NEW DELHI: India is looking to place its ties with China on firm footing by exploiting the appeal from Bollywood, its soft power tool, among the Chinese.
One indication of this is that Shah Rukh Khan, who was present at the China-India Film Co-production Dialogue, sat down with the delegations in Beijing on Thursday, posts on the Twitter showed.
The idea of India and China co-producing films is not new. However, the power wielded by Indian films in China and its possibility of acting as a bridge between the people of the two countries was highlighted by China’s Xi Jinping when he played host to Prime Minister Narendra Modi in Wuhan.
The meeting, billed as an informal summit between the two leaders, was organized last year to stabilize ties rocked by the 73-day military standoff at the Doklam plateau--the unresolved boundary dispute since 1962 when India and China fought a brief but bloody border conflict.
There is a need for the people of India and China to become familiar with each other’s cultures to get to know each other better, Modi said in his opening remarks at the Wuhan summit. Foreign secretary Vijay Gokhale briefing reporters after the Wuhan Summit had said that Xi had told Modi that he had seen a number of Indian films, “and that it would be a good idea to expand this and more Indian film should come to China and more Chinese film should go to India."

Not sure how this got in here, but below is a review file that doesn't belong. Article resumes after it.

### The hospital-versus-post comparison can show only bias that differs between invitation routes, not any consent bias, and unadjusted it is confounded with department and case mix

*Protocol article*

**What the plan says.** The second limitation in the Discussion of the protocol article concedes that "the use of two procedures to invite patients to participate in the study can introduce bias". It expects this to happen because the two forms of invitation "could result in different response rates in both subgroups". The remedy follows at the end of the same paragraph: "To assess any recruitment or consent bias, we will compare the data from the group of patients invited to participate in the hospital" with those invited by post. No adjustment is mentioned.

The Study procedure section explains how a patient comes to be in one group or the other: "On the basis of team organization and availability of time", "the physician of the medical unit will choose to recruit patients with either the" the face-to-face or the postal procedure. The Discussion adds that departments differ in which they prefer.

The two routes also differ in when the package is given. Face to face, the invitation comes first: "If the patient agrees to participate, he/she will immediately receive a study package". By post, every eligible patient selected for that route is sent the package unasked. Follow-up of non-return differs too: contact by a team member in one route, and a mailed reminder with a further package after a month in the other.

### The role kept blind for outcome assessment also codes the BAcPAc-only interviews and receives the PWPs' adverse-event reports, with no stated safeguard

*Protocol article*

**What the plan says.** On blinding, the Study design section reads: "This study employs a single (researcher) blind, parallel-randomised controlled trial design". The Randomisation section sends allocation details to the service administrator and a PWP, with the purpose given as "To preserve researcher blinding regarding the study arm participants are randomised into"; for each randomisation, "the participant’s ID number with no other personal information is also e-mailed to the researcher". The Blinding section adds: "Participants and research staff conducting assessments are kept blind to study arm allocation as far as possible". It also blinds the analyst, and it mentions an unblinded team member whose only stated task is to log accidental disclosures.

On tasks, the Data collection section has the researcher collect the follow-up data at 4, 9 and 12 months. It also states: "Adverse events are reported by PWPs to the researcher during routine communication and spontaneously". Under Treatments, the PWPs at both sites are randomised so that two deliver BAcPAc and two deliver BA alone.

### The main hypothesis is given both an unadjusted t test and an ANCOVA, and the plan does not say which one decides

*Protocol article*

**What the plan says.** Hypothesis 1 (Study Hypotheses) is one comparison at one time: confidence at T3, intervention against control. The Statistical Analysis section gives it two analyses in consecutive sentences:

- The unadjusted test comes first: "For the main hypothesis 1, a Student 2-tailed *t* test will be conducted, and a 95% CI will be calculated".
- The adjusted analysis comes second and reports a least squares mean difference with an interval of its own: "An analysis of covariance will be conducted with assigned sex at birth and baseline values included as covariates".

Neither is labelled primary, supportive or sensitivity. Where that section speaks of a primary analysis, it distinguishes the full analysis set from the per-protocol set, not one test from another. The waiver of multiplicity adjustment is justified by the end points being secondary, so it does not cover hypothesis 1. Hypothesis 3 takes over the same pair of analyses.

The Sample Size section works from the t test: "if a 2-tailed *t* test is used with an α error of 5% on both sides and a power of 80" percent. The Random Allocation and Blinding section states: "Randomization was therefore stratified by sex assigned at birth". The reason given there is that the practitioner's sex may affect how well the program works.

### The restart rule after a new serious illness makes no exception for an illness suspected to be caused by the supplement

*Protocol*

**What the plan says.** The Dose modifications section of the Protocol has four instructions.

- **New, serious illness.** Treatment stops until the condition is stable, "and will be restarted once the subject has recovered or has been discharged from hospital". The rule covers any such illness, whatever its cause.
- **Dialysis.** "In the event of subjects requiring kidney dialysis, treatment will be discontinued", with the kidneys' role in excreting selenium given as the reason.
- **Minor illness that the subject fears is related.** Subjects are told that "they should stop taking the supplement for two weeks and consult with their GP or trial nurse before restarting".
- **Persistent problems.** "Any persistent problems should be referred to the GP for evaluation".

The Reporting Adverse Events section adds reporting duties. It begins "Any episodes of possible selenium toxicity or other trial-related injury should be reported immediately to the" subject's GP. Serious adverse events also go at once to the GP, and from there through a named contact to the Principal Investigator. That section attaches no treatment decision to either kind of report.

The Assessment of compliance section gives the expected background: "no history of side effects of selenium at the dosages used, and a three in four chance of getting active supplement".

At a banquet hosted for Modi on 27 April, the Chinese side rolled out some Bollywood numbers, one of which was the musical version of a 1982 romantic number Tu,Tu Hai Wahi Dil Ne Jise Apna Kaha.The song composed by R.D. Burman, is from the 1982 film Yeh Vaada Raha, sung by Kishore Kumar and Asha Bhosle for a sequence featuring Rishi Kapoor and Poonam Dhillon.
Indian films had been popular in China in the 1970s but thereafter, it was ruined by video-sharing websites and piracy. Starting 2011, the success story, so far, has been majorly driven by Aamir Khan-starrers. While his sports drama Dangal, currently the highest-grossing Indian film in China, has made close to ₹1,200 crore, his musical production Secret Superstar earned around ₹760 crore. Other superhits include PK ( ₹123 crore) and 3 Idiots ( ₹16 crore). Other films, such as Irrfan Khan’s Hindi Medium ( ₹223 crore) and black comedy Andhadhun ( ₹237 crore), have also tested success.
The massive screen count is an important factor for Indian films to have managed such impressive theatrical returns in China, according to industry experts.
The country almost quadrupled its screen count in the last few years, from around 10,000. A big-ticket Bollywood film typically releases in 4,500-5,500 screens in China, which is also the widest possible release it can get on home ground. India, on the other hand, works with 9,000-odd cinemas divided between single screens and multiplexes. The average ticket price in China is $12, compared to $1.5 in India. Most, importantly, before Indian films broke out, the Chinese market was used to either Hollywood spectacles or local Chinese fantasies and mythologicals. Indian stories with their emotional connect and storytelling, have proven to be a refreshing change.